There’s a fashion week somewhere in the world right now, and there’s a lot to hate about them. The crash diets. The extremely skinny, disturbingly young runway models who are held up as “ideal”, and all the ways they’re exploited. Then there’s the extravagant cost of the clothing, where a shopper may drop in one trip what many people make in a month.
What’s not to hate is the creativity, the art and the women whose shopping sustains the industry.
It’s all too satisfying to brand women who like fashion as shallow, self-involved or dumb. And there’s certainly a lot to be criticized when it comes to promoting consumption based on a particular brand identity meant to signify wealth – the signature Louis Vuitton bag, the big Chanel Cs. Through the recession, brand identity went slightly more covert in response to an increased hostility to gross displays of wealth, but also as a way to establish a sense of insider-ness. Only the “in crowd” knows the exact shape of a Chloe bag or the signature weave of Bottega Veneta.
Displays of pure consumption to signal social and economic status are not exactly progressive, but it’s hypocritical to single out women for being shallow in their wardrobe spending. Men spend money on things that are just as unnecessary and just as intended to signal class and social tribe. For men, items like bespoke suits, fancy cars or innumerable electronics somehow signal a James Bond image, not a shallow one.
While it’s a common assumption that women simply have more clothing items in their closets than men, that also reflects social necessity. Women can be (and are) fired for not being attractive enough, for not wearing enough make-up, for being too attractive or for not putting out the right “look”. And being attractive isn’t just about whether or not your face is pretty; it’s about how you signal your social class and your sexual availability.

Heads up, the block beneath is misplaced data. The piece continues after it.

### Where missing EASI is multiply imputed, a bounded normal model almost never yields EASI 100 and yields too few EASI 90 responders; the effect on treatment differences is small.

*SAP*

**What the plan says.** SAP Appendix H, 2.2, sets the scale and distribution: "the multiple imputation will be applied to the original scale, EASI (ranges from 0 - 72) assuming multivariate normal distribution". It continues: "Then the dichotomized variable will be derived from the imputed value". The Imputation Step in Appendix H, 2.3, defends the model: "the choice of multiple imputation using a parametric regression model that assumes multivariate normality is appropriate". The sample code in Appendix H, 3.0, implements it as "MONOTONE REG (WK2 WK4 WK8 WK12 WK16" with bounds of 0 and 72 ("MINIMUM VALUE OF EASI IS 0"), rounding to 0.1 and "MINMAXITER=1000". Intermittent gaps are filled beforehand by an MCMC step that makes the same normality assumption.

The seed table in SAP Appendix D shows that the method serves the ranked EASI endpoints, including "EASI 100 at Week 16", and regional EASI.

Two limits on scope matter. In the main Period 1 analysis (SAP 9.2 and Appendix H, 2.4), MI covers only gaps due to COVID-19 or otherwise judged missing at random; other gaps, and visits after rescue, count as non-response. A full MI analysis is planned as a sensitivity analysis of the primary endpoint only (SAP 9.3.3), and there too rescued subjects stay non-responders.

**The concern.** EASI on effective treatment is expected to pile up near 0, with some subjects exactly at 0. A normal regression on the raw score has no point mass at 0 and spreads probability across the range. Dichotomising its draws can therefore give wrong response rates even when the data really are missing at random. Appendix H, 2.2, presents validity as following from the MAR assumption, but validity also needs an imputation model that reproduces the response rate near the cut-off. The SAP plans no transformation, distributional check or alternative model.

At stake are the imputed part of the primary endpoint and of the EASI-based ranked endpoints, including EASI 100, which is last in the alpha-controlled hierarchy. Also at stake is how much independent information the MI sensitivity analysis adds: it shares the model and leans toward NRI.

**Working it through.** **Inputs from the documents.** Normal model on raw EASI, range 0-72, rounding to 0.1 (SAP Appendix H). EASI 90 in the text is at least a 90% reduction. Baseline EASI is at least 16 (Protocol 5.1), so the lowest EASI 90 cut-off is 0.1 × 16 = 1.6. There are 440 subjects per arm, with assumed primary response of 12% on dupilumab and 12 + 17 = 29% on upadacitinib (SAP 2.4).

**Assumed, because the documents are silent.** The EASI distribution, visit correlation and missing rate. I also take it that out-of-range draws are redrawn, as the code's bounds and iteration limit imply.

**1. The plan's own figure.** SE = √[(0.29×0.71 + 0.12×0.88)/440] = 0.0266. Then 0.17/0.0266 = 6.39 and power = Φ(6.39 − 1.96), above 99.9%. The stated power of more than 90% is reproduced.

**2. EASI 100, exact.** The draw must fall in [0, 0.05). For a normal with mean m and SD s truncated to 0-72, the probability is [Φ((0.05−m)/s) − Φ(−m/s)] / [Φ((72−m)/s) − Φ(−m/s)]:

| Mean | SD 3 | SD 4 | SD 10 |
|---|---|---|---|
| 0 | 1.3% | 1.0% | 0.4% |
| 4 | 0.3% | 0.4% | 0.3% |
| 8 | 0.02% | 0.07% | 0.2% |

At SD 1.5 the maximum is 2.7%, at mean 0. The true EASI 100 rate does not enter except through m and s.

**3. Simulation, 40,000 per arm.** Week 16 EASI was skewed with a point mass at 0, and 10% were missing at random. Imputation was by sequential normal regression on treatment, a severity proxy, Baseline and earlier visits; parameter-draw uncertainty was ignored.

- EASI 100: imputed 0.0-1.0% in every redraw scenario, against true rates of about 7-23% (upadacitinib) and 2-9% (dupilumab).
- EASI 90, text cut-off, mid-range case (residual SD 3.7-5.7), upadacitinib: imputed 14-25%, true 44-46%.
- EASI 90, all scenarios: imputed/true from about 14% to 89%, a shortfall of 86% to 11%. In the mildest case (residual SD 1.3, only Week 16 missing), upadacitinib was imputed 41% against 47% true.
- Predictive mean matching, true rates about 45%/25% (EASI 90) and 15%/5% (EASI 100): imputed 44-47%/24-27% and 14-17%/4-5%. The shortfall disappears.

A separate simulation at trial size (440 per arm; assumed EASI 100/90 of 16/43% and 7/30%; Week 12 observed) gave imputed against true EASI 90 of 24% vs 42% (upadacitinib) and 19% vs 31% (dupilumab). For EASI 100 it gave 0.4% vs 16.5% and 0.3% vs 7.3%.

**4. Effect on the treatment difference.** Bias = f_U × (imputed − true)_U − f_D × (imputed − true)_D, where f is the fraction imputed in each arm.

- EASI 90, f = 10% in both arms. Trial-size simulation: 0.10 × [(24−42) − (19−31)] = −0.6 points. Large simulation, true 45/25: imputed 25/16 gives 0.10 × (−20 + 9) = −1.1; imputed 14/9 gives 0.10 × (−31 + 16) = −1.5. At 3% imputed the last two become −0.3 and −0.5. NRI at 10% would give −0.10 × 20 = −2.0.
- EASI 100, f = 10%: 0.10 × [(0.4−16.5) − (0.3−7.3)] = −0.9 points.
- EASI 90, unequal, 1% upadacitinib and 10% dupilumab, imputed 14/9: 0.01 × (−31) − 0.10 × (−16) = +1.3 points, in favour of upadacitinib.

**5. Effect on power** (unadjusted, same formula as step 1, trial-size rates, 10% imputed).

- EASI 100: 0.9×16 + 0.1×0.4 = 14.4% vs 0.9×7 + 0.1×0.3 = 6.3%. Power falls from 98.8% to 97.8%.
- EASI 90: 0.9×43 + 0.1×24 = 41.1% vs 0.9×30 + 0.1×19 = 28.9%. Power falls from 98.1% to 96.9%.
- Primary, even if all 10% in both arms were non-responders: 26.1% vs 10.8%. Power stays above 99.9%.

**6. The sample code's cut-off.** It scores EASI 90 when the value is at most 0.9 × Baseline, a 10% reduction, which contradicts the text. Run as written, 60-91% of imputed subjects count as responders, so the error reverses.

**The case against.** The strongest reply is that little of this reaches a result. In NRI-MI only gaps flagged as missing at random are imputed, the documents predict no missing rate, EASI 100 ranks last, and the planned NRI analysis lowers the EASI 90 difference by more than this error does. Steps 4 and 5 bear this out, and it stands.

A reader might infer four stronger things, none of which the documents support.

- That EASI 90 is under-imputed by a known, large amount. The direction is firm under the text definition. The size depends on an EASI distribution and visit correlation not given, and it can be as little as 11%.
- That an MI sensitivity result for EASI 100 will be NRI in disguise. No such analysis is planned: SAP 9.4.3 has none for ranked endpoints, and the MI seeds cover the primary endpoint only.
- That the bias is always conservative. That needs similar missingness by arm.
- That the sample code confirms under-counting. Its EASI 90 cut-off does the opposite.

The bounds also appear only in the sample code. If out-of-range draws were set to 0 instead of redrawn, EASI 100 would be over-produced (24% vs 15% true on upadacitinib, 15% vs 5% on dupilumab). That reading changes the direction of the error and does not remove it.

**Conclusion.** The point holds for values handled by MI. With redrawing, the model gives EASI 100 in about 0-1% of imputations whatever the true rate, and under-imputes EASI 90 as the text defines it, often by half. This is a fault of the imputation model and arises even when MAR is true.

When it comes to fashion, then, women are socially shamed no matter what we do. Don’t engage at all? There are entire television series dedicated to making you over, since you clearly lack self-esteem. Do a little shopping but at cheap low-end stores? You look “trashy”. Buy pricier items and enjoy it? You’re shallow and materialistic.
There are of course some extremely talented women who excel at perusing the aisles of thrift stores and second-hand shops, and who balance loving fashion with a dedication to social justice (no sweatshop labour) and the environment (recycled clothing).
Women, for better or worse – although mostly worse – are the class of people who are on physical display. Sure, men are judged by their appearance, but as long as they look clean and are wearing an outfit within the universe of what’s considered socially appropriate for the occasion, they’ll avoid criticism. While being an attractive man is beneficial in the job market, being an attractive woman is beneficial only if you’re in a traditionally female career. Otherwise, even pretty women face job discrimination.
There are racial elements to this as well. Some companies, like retailer Abercrombie & Fitch, have reportedly favoured hiring employees with “all-American” good looks. Black women have long been told that natural hair or braids aren’t “professional” (meaning they should have to spend money and time chemically straightening their hair to fit someone else’s aesthetic ideal).